Browse Items (12 total)

Delivering optimal end-of-life (EOL) care to children and adolescents is a healthcare priority, yet relatively little is known about what patients, families, and healthcare providers (HCPs) consider "best" practices. The objective of this study was…

Purpose: Parents of children that die from cancer are at increased risk of significant long-term psychosocial and physical morbidities. Less, however, is known about the experience of parents early in the grief process. Currently used frameworks and…

Context: Racial and ethnic disparities in end-of-life care are well documented among adults with advanced cancer. Objective(s): To examine the extent to which communication and care differ by race and ethnicity among children with advanced cancer.…

Background: End-of-life (EOL) quality markers in adult oncology include home death and intensive care unit avoidance. Corresponding markers are lacking in pediatric oncology. This study was aimed at describing bereaved parents' perspectives of…

CONTEXT: Childhood cancer care is delivered by interprofessional healthcare teams however little is known about how parents perceive overall team-delivered care (TDC). OBJECTIVES: We sought to describe parent perceptions of TDC and associated…

CONTEXT: The COVID-19 pandemic has had a dramatic impact on palliative care delivery and patient experiences. Less is known about the experiences and responses of palliative care clinicians. OBJECTIVE: We aimed to describe the pandemic's impact on…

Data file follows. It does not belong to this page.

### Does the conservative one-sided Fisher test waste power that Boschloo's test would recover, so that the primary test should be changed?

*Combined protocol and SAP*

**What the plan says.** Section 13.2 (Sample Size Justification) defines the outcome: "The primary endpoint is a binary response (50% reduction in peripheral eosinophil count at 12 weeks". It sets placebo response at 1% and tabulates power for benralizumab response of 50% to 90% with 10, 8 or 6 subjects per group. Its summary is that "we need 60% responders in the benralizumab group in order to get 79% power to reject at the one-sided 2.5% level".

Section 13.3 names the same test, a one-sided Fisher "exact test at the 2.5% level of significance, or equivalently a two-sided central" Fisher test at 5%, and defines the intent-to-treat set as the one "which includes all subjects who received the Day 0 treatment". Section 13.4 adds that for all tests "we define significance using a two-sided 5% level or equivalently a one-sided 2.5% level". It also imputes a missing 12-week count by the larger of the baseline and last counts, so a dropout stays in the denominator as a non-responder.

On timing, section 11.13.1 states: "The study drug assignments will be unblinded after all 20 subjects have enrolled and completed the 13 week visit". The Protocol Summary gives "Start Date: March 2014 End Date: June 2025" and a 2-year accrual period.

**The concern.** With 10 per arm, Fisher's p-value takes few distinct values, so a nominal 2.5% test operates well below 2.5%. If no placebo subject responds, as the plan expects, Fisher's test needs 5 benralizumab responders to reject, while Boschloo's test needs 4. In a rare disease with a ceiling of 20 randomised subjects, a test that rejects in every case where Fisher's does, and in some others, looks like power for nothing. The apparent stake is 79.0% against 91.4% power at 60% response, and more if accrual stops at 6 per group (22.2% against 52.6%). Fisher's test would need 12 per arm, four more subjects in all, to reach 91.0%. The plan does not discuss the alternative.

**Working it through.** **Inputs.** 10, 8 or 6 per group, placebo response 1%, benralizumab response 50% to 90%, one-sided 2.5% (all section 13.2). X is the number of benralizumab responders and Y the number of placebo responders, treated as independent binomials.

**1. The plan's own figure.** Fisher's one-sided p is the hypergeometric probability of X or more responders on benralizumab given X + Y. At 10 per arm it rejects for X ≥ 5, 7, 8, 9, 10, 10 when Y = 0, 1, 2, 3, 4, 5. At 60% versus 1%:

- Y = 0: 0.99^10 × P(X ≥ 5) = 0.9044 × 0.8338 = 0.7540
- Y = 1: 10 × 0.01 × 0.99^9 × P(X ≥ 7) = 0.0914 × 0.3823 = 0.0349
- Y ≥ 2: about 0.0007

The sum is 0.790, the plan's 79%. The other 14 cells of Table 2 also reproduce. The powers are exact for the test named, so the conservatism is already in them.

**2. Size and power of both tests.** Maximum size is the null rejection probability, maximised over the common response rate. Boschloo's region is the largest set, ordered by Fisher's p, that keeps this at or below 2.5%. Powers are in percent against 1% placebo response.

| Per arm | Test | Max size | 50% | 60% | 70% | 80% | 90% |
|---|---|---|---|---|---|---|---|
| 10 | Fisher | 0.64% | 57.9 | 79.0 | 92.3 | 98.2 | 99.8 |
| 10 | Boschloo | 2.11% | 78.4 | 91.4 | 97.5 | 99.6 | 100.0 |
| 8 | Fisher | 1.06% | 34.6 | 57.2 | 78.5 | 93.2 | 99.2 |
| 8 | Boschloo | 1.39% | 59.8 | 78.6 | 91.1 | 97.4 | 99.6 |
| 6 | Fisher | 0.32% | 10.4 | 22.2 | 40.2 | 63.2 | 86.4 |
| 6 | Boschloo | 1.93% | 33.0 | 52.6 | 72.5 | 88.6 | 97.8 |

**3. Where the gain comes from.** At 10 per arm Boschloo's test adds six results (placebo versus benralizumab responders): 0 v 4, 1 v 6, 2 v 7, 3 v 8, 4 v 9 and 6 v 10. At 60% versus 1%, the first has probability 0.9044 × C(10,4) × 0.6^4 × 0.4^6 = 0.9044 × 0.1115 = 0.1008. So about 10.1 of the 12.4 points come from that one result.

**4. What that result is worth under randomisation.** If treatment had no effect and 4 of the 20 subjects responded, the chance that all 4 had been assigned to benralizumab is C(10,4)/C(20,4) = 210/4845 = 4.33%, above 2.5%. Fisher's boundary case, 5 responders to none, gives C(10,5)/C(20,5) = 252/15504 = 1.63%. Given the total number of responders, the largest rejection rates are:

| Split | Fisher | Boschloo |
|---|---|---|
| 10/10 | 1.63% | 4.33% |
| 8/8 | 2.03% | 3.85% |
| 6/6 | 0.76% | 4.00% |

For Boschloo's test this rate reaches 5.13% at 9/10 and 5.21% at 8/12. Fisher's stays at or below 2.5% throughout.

There is a growing population of children with complex chronic conditions (CCCs) whose caregivers would benefit from palliative care (PC). However, little is known about caregivers' PC awareness. We aimed to describe PC awareness among caregivers of…

Context: Children with complex chronic conditions (CCCs) have high morbidity and mortality. While these children often receive palliative care services, little is known about parental preparedness for their child's end of life (EOL). Objective(s):…

A growing evidence base highlights the negative impact of poor psychosocial care at end-of-life. Adolescents and young adults (AYAs) 15-39 years of age with cancer face unique medical and psychosocial challenges that make them especially vulnerable…

CONTEXT: In order to dramatically advance the evidence base for pediatric palliative care (PPC) interventions, practices, and programs in the United States and similar practice settings, the field needs to better understand the challenges and…

CONTEXT: In our increasingly multicultural society, providing sensitive and respectful pediatric palliative care is vital. OBJECTIVES: We held a one-day workshop conference with stakeholders and pediatric clinicians to identify suggestions for…
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